For years, state-run lotteries would use the slogan “you can’t win if you don’t play.” That’s certainly accurate — if you don’t buy a ticket, your non-existent ticket won’t ever be worth anything than the nothing that it is. However, the slogan is misleading in that it omits the opportunity cost of playing; if you buy a $2 ticket, chances are, you’ll end up with a worthless piece of paper and you won’t have your $2 anymore. In other words, you can’t lose if you don’t play, either.
Except that you kind of can — if your neighbor wins.
By and large, you probably have an income similar to that of others in your neighborhood. You all pay similar rents, mortgages, and/or local taxes. You probably frequent the same stores, engage in the same activities, and even drive similar cars. Assuming the ratio of spending to income is, generally speaking, similar from person to person, you’re all in the same financial boat.
But when your neighbor’s lucky numbers come up in the lottery, that changes — and in some cases, dramatically and quickly. And it turns out that their win may end up being your loss.
In 2018, the Federal Reserve Bank of Philadelphia published a paper, here (pdf) investigating what happens when someone to one’s neighbors when someone else in the neighborhood suddenly comes into a lot of money. The researchers wanted to know “whether relative income differences among peers can generate financial distress” — basically, whether the impulse to “keep up with the Joneses” is real, and to what degree. And what they found was that the phenomenon is not only real, it’s spectacular.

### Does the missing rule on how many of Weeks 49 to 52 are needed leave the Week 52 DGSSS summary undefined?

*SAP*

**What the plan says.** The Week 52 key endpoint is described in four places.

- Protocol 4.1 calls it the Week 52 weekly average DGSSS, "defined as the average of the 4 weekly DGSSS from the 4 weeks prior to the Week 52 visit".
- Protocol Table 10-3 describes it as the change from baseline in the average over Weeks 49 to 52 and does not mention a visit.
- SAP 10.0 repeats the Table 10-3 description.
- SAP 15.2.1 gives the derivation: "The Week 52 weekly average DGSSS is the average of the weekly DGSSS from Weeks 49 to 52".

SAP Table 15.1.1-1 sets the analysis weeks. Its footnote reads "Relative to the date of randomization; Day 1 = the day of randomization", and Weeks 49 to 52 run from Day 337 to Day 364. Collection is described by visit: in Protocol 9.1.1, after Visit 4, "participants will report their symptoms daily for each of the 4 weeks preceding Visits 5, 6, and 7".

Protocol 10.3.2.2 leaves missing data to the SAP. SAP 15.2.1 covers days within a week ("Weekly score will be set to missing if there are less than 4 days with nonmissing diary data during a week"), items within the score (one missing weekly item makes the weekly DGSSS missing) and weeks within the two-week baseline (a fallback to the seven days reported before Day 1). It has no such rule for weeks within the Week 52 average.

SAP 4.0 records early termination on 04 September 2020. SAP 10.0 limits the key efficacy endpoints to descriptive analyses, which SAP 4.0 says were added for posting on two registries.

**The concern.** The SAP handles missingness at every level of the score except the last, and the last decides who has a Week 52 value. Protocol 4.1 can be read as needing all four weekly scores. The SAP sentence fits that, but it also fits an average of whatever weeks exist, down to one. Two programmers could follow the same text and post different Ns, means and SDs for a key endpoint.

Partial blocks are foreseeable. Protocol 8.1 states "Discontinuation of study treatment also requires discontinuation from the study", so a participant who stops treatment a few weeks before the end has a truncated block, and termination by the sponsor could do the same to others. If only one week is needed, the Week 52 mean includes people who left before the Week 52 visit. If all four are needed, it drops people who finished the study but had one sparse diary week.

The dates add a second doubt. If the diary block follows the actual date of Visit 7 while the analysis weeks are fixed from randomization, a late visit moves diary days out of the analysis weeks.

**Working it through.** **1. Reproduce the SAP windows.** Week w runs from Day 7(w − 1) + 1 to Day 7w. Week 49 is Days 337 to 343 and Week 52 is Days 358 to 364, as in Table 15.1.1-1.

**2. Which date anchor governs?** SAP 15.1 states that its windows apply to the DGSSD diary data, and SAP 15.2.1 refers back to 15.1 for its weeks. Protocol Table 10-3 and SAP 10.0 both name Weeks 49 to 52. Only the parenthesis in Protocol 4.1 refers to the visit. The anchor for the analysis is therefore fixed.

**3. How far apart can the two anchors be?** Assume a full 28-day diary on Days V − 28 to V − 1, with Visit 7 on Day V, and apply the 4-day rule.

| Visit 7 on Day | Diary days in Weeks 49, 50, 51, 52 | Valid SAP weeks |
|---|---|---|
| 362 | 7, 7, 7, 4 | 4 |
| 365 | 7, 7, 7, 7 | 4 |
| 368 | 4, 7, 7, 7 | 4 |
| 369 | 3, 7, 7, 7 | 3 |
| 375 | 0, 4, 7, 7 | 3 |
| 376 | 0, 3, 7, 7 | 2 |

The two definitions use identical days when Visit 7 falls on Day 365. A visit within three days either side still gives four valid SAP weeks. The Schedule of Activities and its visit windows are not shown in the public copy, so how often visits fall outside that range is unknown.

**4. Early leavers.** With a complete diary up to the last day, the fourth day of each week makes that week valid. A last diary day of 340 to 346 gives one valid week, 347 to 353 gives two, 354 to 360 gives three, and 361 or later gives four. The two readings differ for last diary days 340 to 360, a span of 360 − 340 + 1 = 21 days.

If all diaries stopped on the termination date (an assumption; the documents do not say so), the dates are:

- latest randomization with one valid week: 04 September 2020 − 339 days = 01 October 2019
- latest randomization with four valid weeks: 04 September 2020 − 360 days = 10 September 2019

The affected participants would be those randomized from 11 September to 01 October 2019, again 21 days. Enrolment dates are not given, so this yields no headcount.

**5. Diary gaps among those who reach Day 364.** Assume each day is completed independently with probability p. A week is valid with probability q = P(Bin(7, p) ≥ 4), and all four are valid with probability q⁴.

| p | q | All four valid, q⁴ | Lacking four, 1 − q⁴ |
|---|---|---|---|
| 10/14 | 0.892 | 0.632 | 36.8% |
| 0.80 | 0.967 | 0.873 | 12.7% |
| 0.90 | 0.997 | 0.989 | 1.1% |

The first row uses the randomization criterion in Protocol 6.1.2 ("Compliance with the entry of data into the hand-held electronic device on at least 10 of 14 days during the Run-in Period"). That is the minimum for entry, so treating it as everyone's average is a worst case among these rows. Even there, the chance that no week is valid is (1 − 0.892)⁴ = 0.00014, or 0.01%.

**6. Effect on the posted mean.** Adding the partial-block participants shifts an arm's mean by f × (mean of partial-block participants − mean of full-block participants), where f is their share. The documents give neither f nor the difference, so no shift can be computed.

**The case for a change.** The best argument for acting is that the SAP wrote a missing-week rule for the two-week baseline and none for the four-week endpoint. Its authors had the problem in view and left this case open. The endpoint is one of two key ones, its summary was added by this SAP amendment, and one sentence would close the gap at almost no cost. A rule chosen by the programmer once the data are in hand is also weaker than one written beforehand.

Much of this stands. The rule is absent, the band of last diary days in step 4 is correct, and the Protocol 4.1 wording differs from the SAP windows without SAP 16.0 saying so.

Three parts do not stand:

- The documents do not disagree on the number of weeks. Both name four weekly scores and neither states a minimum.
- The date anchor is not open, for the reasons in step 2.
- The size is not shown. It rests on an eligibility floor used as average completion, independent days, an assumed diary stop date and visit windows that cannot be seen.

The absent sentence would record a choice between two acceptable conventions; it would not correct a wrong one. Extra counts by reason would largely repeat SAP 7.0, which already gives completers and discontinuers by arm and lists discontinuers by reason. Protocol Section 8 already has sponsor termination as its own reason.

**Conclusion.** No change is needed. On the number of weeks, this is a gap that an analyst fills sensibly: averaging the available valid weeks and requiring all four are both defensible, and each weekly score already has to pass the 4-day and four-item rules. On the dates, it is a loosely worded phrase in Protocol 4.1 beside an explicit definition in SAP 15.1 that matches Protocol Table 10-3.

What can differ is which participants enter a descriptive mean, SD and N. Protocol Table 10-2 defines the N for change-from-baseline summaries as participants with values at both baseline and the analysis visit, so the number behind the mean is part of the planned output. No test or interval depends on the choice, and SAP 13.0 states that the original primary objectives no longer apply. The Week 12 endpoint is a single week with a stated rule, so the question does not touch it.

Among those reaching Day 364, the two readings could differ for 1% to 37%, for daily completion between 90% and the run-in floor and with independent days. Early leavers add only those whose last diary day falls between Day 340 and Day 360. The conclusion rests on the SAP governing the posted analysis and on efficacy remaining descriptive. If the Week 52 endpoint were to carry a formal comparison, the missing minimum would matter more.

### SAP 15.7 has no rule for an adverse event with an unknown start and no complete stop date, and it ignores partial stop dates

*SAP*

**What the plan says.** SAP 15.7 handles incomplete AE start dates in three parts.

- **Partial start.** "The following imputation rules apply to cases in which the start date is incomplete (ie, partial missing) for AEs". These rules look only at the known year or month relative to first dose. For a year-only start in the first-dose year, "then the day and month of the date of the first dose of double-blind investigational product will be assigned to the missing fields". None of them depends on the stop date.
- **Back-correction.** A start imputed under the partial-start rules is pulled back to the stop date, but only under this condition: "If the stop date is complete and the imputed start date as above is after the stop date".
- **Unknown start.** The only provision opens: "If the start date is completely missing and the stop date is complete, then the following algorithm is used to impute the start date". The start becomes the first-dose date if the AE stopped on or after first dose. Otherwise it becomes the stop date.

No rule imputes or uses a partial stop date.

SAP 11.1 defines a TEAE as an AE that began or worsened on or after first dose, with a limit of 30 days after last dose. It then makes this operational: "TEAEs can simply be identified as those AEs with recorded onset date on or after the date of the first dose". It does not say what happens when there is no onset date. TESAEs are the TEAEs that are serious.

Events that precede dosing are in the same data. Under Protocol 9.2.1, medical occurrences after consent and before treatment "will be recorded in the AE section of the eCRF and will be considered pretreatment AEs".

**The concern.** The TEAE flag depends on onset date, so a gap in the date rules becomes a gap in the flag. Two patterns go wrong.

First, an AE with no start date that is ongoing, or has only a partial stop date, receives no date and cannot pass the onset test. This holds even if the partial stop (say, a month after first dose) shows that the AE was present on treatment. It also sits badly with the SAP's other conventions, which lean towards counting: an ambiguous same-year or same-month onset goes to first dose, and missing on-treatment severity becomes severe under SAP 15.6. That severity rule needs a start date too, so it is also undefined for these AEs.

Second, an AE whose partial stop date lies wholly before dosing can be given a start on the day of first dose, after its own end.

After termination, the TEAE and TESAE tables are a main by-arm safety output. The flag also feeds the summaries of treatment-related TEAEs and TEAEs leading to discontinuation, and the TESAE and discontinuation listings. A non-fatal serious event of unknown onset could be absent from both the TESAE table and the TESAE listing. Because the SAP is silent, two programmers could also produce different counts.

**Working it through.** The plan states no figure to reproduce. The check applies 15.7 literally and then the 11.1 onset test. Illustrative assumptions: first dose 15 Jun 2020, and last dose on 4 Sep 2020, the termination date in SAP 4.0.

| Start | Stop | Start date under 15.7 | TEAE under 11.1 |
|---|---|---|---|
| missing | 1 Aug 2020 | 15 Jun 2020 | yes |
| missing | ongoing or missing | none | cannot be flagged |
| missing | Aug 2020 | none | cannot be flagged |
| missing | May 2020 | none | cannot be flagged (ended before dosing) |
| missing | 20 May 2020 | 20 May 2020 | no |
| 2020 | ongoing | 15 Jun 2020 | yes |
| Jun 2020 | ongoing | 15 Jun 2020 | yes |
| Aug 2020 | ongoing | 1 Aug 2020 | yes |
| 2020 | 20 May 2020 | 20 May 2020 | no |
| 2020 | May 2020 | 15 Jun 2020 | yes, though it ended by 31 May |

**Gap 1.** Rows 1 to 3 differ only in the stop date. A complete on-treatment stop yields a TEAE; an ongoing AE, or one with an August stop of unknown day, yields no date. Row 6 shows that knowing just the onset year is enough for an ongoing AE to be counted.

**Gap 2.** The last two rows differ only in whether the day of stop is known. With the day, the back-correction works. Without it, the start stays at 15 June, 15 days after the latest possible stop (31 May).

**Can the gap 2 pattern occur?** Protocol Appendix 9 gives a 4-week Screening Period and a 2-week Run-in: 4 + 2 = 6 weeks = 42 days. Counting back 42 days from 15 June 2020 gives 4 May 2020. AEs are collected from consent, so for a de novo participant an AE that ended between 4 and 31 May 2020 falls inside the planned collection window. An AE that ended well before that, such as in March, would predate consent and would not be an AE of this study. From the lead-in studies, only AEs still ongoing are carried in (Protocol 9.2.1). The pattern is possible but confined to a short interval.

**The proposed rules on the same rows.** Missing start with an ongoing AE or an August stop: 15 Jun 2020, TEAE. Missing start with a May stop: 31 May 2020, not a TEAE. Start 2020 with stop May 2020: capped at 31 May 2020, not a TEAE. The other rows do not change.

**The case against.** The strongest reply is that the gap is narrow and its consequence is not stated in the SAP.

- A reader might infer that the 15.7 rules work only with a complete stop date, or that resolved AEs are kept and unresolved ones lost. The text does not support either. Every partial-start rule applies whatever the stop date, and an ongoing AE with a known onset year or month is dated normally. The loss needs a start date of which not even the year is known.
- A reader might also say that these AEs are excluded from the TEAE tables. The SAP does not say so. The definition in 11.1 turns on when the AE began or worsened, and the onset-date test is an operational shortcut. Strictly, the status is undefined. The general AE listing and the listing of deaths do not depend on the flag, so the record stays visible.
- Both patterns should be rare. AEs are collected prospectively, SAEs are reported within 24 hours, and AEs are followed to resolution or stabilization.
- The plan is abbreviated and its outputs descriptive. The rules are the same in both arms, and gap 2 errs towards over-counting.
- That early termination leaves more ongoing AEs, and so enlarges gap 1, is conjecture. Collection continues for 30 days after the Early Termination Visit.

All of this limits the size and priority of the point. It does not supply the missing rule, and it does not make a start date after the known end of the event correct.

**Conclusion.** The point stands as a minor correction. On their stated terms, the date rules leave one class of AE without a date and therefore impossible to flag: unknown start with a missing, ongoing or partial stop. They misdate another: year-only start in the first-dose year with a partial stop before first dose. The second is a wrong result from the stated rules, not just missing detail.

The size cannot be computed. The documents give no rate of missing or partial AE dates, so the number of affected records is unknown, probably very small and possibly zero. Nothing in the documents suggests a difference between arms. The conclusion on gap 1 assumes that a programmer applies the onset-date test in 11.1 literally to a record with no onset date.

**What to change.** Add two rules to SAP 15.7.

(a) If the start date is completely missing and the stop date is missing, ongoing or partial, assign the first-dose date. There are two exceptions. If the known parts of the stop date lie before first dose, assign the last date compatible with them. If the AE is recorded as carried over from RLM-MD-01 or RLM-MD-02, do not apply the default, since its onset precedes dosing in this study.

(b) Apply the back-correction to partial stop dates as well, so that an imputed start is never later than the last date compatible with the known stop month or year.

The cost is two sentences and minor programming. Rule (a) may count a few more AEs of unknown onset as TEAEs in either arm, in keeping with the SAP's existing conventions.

When someone wins a big cash prize, their neighbors — despite not having a similar increase in income — tend to increase their spending as well. As CNBC reports, “the research found that social pressure to compete with one’s neighbors on exciting new purchases is so great that it leads to a significant increase in both the amount of credit and mortgages people are willing to incur.” And as a result? If your neighbor wins the lottery, your odds of ending up in bankruptcy go up. As Vox notes, “specifically, every $1,000 in lottery winnings translates to a 2.4 percent higher probability of a nearby neighbor declaring bankruptcy.”
The lesson here, though, probably isn’t “play the lottery if you want to avoid bankruptcy.” Not only is your neighbor very unlikely to win, but even if they do — and you join them in that victory — bankruptcy may be in your future anyway: per Fortune, “the Certified Financial Planner Board of Standards says nearly a third of lottery winners declare bankruptcy—meaning they were worse off than before they became rich.”
From the Archives: You Can’t Win if You Don’t Pay: Okay, okay, if all your neighbors are buying lottery tickets, and they’re all playing the same numbers? Maybe you should join them.